Canadian banks have accelerated their borrowing in the UK bond market, with sales of covered bonds during 2017 already surpassing last year’s total.
The country’s banking sector has sold £2.4bn of sterling covered bonds this year, according to data from Citi, compared to £2.35bn for all of 2016.
The data highlights the recently established importance of international covered bond markets for Canadian banks, which have borrowed about €55bn through the European market over the past few years, taking advantage of yields falling to record lows.
The debt instruments, which date back to 18th century Europe, are backed by mortgages, increasing the level of security for investors and helping to fund loans for homeowners.
Covered bonds now account for nearly 10 per cent of the entire C$1.4tn Canadian mortgage market, with banks mostly selling debt in dollars and euros, alongside this year’s increased activity in sterling.
Given their role in funding mortgage lending in Canada, recent jitters over the country’s overheated housing market has raised questions among European investors.
However, yields on the country’s covered bonds have not significantly moved. A euro-denominated Toronto-Dominion covered bond maturing in 2022, for example, is trading at a yield of just 0.2 per cent.
Higher Canadian activity in the UK covered bond market is linked to movements in currency swap markets, which allows issuers to borrow money in a foreign currency, but service the debt in their domestic currency, theoretically removing their exposure to foreign exchange movements.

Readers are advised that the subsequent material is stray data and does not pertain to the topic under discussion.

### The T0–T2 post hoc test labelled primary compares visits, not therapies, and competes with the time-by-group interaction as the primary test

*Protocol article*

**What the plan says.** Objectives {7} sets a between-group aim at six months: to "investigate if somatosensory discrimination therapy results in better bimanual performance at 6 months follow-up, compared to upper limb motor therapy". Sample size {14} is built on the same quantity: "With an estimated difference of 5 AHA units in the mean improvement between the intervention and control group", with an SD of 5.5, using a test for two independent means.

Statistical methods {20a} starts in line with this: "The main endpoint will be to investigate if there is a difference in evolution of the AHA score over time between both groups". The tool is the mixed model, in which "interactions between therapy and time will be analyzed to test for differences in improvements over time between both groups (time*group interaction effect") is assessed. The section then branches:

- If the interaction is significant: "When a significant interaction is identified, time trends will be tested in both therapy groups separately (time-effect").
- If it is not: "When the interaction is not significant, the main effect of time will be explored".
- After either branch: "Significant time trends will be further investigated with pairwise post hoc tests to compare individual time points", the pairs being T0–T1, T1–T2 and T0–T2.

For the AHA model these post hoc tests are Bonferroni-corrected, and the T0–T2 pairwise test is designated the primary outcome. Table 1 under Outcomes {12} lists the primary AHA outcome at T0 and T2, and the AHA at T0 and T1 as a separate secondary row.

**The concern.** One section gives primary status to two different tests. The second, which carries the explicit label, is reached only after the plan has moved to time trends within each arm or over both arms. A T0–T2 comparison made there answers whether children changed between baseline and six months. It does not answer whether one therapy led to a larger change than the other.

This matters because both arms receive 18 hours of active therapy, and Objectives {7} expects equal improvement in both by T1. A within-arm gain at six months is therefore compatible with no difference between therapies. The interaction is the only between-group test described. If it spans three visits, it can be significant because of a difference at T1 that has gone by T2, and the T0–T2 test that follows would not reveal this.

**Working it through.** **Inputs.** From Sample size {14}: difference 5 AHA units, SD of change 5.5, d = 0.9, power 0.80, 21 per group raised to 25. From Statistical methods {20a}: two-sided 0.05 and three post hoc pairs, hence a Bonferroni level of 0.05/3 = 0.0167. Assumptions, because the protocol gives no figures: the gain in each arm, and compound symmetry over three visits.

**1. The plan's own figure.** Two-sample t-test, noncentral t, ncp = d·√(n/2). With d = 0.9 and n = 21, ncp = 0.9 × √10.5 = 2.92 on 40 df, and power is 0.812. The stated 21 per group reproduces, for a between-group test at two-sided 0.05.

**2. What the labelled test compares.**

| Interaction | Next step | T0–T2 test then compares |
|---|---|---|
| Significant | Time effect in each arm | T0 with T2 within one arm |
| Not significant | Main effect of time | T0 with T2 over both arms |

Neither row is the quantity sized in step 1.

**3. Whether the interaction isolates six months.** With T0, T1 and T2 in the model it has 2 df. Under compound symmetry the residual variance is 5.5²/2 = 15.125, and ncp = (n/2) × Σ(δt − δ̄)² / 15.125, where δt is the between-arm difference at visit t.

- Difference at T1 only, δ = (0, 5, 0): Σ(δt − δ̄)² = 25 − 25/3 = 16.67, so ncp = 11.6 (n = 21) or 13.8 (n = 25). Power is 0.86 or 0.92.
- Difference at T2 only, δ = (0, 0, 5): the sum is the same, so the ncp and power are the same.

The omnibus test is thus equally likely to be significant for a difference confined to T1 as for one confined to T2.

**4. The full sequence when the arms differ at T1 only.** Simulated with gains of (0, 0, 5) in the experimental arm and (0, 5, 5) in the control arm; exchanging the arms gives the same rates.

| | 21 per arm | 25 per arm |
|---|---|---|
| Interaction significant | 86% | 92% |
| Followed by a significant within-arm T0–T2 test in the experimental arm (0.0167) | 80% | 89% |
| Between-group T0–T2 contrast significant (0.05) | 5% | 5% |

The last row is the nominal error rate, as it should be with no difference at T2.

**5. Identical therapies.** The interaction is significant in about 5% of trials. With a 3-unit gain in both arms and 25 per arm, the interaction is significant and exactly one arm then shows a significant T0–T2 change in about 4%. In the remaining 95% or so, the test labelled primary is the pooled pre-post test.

“The relative pricing for them [Canadian banks] versus their domestic levels and other big markets like euro and dollar covered bonds has been very attractive,” said Peter Mason, co-head of European financial institutions group at Barclays.
“It’s a combination of the demand in sterling leading to good spread levels . . . when you take those [spread levels] and swap them back into Canadian dollars, that’s been very attractive,” he added.
The swap market is also a major factor in international companies switching between bond markets for their borrowing. Over recent years, American issuers have borrowed in euros, benefiting from low interest rates and then swapping their proceeds back into dollars.
The UK’s covered bond market has also proved attractive for Australian issuers. Westpac Banking Corporation this month sold a £500m five-year covered bond at a coupon of just 1 per cent.
Higher covered bond issuance is part of a sharp rise in overall activity in the UK’s sterling bond market. At the start of July, financials had issued £16.3bn of debt in sterling — more than twice the level over the same period in 2016, where borrowers held back in anticipation of the referendum on EU membership.